The May 2015 OES estimates are based on the 2010 Standard Occupational Classification (SOC) system and the 2012 North American Industry Classification System (NAICS). Information about the 2010 SOC is available on the BLS website at and information about the 2012 NAICS is available at

Metropolitan area definitions

The substate area data published in this release reflect the standards and definitions established by the U.S. Office of Management and Budget.

The Lexington-Fayette, Ky. Metropolitan Statistical Area  includes Bourbon, Clark, Fayette, Jessamine, Scott, and Woodford Counties.

Additional information

OES data are available on our regional web page at Answers to frequently asked questions about the OES data are available at Detailed technical information about the OES survey is available in our Survey Methods and Reliability Statement on the BLS website at

Information in this release will be made available to sensory impaired individuals upon request. Voice phone: (202) 691-5200; Federal Relay Service: (800) 877-8339.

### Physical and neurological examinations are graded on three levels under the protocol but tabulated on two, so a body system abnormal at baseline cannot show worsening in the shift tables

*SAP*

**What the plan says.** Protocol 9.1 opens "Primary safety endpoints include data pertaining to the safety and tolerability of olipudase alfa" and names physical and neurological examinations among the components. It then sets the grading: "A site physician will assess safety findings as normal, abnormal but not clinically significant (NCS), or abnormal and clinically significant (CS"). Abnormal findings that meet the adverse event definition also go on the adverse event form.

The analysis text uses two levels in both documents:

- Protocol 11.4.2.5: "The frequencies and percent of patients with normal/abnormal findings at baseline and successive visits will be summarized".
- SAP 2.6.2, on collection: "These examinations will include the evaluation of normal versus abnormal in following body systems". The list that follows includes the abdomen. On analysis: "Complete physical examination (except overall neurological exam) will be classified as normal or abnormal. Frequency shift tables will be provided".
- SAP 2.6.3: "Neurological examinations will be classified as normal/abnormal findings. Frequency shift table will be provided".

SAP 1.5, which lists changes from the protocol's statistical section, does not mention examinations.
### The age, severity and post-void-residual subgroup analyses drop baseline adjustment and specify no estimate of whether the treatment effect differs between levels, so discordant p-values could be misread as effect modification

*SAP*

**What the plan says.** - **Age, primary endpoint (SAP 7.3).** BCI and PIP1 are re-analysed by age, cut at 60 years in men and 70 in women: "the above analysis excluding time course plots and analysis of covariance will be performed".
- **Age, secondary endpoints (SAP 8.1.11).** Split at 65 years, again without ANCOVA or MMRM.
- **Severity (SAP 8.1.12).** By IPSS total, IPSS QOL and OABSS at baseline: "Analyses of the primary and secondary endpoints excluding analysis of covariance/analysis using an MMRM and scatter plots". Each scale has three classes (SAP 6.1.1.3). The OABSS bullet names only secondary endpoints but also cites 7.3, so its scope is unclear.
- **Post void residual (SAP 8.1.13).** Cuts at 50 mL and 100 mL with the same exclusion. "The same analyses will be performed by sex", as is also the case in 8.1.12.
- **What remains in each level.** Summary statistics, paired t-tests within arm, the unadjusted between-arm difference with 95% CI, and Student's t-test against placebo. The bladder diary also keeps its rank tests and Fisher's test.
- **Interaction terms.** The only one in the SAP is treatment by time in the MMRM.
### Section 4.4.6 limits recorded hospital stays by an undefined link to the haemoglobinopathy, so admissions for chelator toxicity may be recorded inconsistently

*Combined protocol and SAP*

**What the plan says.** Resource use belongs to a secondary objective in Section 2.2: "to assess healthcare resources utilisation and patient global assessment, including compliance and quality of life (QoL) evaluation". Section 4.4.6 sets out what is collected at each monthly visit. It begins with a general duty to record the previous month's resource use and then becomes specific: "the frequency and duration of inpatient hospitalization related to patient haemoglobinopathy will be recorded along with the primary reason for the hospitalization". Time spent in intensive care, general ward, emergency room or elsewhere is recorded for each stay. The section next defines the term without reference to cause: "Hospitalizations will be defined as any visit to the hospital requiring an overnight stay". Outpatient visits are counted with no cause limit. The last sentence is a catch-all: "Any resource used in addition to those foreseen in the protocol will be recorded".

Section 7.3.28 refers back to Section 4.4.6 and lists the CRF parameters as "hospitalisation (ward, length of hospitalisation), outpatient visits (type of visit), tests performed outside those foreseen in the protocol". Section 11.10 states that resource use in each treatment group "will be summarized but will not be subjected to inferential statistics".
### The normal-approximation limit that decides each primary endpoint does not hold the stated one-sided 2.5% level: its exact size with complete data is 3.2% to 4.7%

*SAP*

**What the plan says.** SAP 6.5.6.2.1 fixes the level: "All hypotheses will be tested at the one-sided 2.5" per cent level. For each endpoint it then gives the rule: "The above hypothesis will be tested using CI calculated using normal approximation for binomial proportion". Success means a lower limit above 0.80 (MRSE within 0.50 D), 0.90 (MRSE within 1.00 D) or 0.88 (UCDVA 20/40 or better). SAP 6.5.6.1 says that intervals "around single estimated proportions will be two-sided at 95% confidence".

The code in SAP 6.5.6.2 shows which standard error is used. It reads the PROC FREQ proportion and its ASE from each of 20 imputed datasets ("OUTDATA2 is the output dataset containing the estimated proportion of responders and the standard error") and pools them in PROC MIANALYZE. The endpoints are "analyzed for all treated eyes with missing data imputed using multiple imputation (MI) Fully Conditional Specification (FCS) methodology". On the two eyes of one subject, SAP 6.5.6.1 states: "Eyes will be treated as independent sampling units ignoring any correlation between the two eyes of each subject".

Table 1. Employment and wage data from the Occupational Employment Statistics survey, by occupation, Lexington-Fayette Metropolitan Statistical Area, May 2015
Occupation (1) Employment Mean wages
Level (2) Location quotient (3) Hourly Annual (4)

Production Occupations

25,250 1.5 $18.53 $38,530

First-Line Supervisors of Production and Operating Workers

1,490 1.3 29.96 62,320

Electrical and Electronic Equipment Assemblers

400 1.0 15.08 31,370

Structural Metal Fabricators and Fitters

(5) (5) 17.15 35,670

Team Assemblers

5,330 2.5 21.52 44,760

Assemblers and Fabricators, All Other

3,730 8.5 14.41 29,980


160 0.5 10.68 22,210

Butchers and Meat Cutters

160 0.6 14.64 30,460

Computer-Controlled Machine Tool Operators, Metal and Plastic

190 0.7 16.96 35,280

Extruding and Drawing Machine Setters, Operators, and Tenders, Metal and Plastic

440 3.2 22.08 45,920

Rolling Machine Setters, Operators, and Tenders, Metal and Plastic

100 1.6 15.81 32,880

Cutting, Punching, and Press Machine Setters, Operators, and Tenders, Metal and Plastic

350 0.9 16.07 33,430


670 0.9 19.77 41,130

Molding, Coremaking, and Casting Machine Setters, Operators, and Tenders, Metal and Plastic

310 1.2 14.15 29,420

Multiple Machine Tool Setters, Operators, and Tenders, Metal and Plastic

210 1.1 17.90 37,230

Tool and Die Makers

230 1.6 29.38 61,120

Welders, Cutters, Solderers, and Brazers

520 0.7 21.10 43,890

Prepress Technicians and Workers

70 1.0 18.52 38,520

Printing Press Operators

320 1.0 16.71 34,750

Print Binding and Finishing Workers

(5) (5) 15.76 32,770